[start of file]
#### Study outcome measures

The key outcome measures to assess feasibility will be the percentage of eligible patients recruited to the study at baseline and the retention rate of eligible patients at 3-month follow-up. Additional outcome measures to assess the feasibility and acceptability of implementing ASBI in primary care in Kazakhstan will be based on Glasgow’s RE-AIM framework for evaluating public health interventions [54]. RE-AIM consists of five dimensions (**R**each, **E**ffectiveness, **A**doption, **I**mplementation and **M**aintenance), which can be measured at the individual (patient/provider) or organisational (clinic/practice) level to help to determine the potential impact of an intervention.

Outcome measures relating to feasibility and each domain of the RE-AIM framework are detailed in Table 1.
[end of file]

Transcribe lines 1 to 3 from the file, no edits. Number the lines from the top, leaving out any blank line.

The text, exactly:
#### Study outcome measures

The key outcome measures to assess feasibility will be the percentage of eligible patients recruited to the study at baseline and the retention rate of eligible patients at 3-month follow-up. Additional outcome measures to assess the feasibility and acceptability of implementing ASBI in primary care in Kazakhstan will be based on Glasgow’s RE-AIM framework for evaluating public health interventions [54]. RE-AIM consists of five dimensions (**R**each, **E**ffectiveness, **A**doption, **I**mplementation and **M**aintenance), which can be measured at the individual (patient/provider) or organisational (clinic/practice) level to help to determine the potential impact of an intervention.

Outcome measures relating to feasibility and each domain of the RE-AIM framework are detailed in Table 1.